If you have received a Notice to Appear or other summons to a removal or deportation hearing, it is critical that you make every effort to attend on the stated date, and at the stated time. In fact, you should plan to arrive early, in case parking is difficult, and because you are likely to have to pass through a security check.
As the Immigration Court Practice Manual warns (Section 4.8), any delay or absence from either a master calendar (scheduling hearing) or your individual merits hearing may result in the hearing being held "in absentia" -- that is, without your presence.
Since you would not be able to defend yourself and present any claims you might have for relief, the judge is likely to order you deported. Once issued, an order of deportation is very difficult to undo. You cannot appeal it, but would have to file a Motion to Reopen.
The first question is why you feel you can't make the hearing. If it is your first hearing, and you are worried that you do not yet have an attorney, you should go anyway. Volunteer attorneys are often provided to help you through this first hearing, as described in Will a Lawyer Be Provided For My Deportation Hearing?.
If all else fails, you can represent yourself "pro se" at the master calendar hearing. This is not recommended, but you can ask that the judge reschedule you to another master calendar date (grant a continuance). And no matter what happens, it's better than not showing up at the hearing and receiving an order of deportation.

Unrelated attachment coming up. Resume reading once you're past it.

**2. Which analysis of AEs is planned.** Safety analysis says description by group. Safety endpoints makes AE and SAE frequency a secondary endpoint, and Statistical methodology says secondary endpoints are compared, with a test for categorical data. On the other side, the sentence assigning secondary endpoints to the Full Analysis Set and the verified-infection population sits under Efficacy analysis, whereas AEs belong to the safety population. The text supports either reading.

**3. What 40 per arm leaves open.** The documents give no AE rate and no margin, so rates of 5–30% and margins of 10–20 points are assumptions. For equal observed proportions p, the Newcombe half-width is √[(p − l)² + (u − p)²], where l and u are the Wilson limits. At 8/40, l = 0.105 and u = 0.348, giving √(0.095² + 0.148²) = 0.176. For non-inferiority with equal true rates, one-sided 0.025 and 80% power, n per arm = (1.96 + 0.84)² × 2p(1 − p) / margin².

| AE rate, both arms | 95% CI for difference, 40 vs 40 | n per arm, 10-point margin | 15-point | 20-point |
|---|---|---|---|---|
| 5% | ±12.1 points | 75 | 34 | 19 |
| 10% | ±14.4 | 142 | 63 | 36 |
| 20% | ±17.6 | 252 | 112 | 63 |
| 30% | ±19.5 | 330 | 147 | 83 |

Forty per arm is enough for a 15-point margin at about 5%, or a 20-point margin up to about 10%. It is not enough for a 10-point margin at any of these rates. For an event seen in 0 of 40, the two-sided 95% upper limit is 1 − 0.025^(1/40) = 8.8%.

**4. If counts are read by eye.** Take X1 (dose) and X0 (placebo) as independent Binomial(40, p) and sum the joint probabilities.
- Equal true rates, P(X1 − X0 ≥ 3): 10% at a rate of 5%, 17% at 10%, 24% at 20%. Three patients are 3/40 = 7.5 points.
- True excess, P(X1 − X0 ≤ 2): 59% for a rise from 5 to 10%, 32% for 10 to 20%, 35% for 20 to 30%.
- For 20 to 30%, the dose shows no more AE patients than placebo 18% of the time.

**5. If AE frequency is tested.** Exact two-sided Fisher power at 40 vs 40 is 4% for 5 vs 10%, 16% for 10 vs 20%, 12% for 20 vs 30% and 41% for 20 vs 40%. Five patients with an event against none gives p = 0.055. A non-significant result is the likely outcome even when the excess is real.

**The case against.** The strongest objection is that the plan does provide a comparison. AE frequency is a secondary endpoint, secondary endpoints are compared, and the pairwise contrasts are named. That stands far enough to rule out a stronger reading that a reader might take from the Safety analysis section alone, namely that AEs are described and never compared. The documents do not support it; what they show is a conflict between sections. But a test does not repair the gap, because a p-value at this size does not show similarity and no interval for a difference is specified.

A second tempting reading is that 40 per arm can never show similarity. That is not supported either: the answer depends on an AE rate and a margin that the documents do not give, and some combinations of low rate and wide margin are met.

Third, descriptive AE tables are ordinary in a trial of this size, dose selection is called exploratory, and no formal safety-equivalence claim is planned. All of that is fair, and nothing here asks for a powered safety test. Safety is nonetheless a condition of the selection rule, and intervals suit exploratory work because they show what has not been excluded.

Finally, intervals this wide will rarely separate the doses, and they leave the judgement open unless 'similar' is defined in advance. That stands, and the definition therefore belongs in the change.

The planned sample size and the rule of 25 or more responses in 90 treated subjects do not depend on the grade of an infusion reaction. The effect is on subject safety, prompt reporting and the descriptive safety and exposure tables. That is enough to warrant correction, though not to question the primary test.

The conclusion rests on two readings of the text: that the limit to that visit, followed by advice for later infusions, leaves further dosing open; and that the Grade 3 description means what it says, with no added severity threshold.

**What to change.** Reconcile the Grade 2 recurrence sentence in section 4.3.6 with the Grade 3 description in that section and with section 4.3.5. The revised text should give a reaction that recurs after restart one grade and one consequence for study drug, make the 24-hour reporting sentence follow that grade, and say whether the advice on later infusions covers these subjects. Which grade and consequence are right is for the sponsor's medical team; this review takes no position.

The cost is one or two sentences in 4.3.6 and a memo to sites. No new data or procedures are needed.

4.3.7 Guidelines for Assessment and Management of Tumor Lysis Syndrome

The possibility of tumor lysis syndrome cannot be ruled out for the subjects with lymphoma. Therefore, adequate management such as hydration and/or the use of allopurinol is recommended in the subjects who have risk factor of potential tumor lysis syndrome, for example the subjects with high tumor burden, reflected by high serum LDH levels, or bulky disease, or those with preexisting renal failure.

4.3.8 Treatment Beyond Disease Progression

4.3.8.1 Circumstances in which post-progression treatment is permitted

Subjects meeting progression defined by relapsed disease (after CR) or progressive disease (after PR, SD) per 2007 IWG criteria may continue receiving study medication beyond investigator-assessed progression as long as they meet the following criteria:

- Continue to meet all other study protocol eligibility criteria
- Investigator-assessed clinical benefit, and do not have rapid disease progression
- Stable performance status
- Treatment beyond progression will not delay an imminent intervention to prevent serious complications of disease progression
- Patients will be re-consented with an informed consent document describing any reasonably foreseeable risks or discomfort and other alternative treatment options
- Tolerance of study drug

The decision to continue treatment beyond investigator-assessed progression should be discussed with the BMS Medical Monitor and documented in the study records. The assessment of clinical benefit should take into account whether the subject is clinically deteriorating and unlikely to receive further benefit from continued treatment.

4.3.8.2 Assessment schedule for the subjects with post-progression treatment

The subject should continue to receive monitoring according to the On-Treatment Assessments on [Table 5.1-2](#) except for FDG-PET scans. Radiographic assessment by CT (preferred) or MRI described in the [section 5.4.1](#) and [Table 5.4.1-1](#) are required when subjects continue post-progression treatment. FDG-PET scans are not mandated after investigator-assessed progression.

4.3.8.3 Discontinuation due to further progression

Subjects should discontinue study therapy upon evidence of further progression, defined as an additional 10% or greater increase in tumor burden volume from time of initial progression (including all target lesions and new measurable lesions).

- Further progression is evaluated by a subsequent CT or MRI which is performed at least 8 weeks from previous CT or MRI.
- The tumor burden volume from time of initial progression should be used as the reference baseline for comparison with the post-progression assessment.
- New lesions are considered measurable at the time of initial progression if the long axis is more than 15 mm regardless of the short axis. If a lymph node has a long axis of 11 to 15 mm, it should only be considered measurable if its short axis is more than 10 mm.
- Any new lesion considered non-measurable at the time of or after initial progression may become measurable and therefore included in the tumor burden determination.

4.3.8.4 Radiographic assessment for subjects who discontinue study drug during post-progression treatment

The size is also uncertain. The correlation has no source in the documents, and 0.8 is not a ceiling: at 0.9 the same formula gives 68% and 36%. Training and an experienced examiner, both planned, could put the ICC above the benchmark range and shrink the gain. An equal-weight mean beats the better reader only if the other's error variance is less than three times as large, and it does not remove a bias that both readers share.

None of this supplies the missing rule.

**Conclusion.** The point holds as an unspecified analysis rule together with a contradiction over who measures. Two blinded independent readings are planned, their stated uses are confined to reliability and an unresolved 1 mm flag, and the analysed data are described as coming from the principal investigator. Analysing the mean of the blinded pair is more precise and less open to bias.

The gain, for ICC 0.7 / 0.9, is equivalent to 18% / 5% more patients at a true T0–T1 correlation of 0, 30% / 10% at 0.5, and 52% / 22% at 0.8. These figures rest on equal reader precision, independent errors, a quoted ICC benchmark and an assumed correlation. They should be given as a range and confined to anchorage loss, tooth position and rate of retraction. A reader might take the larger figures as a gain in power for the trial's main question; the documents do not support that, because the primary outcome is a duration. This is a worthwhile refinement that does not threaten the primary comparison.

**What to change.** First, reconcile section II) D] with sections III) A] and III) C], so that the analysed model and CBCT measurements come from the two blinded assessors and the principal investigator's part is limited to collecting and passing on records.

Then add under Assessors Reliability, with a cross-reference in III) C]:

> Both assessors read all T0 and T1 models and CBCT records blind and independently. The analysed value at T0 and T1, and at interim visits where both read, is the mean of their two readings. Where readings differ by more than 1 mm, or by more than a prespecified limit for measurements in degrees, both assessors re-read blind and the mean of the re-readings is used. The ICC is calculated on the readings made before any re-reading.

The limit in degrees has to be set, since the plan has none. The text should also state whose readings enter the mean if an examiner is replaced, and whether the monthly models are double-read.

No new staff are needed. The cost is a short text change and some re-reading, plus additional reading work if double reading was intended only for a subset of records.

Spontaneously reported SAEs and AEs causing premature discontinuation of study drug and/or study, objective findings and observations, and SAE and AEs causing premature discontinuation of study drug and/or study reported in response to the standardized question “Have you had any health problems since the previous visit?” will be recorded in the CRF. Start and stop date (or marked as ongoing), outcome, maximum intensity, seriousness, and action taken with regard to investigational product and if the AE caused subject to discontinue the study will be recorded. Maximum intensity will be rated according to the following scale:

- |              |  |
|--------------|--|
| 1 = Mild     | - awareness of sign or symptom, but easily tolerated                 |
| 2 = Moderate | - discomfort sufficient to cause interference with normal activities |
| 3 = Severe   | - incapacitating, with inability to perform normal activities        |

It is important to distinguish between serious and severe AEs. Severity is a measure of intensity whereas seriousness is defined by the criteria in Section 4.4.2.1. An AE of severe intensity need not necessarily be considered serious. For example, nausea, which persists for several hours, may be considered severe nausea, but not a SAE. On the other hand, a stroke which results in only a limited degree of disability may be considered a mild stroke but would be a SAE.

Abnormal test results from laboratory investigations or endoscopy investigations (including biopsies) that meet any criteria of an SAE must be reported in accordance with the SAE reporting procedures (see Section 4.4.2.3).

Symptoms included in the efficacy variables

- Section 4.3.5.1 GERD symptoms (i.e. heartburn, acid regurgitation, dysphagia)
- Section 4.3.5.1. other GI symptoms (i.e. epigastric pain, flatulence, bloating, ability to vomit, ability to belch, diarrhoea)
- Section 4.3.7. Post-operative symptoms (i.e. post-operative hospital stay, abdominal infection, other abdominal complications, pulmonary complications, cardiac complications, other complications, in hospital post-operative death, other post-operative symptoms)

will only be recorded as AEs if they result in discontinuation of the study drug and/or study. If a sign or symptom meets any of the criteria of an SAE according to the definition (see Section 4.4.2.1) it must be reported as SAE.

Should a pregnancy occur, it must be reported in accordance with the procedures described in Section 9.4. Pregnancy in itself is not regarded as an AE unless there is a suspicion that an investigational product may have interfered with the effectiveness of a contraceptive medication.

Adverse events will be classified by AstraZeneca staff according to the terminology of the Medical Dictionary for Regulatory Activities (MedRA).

If you really can't make it to the hearing, however, you will have to hire an attorney on your own, and have him or her file what is known as a "motion for continuance." This is not something where you can simply call up the court and say, "I need a different date."
The motion to continue the hearing to a later date should be submitted in writing, according to any applicable court deadlines, and contain the reasons why you need a continuance, as well as evidence to back it up, such as a doctor's letter saying you will not be released from the hospital until a later date.
You will need a good reason why you cannot attend -- missing work, for example, is not likely to be enough for the judge to agree to the continuance. Your hearing is part of a law enforcement effort, and the authorities don't want people who have no right to remain in the U.S. to use reschedule requests as a way to stretch out their stay.
You are allowed to state your (and your attorney's) preferred dates for a rescheduled hearing. Realize, however, that the Immigration Judge has discretion to simply choose a new date according to the court's schedule.
Merely filing a motion to continue does not mean you can ignore any scheduled hearing. You will have to wait until the motion is granted. If that doesn't happen before the scheduled date, you and your attorney will be expected to show up at the hearing as originally scheduled.
It is also possible to request what is known as a "Motion to Advance" the hearing date -- in other words, to set it for an earlier time. This, too, requires a good reason, such as an impending surgery.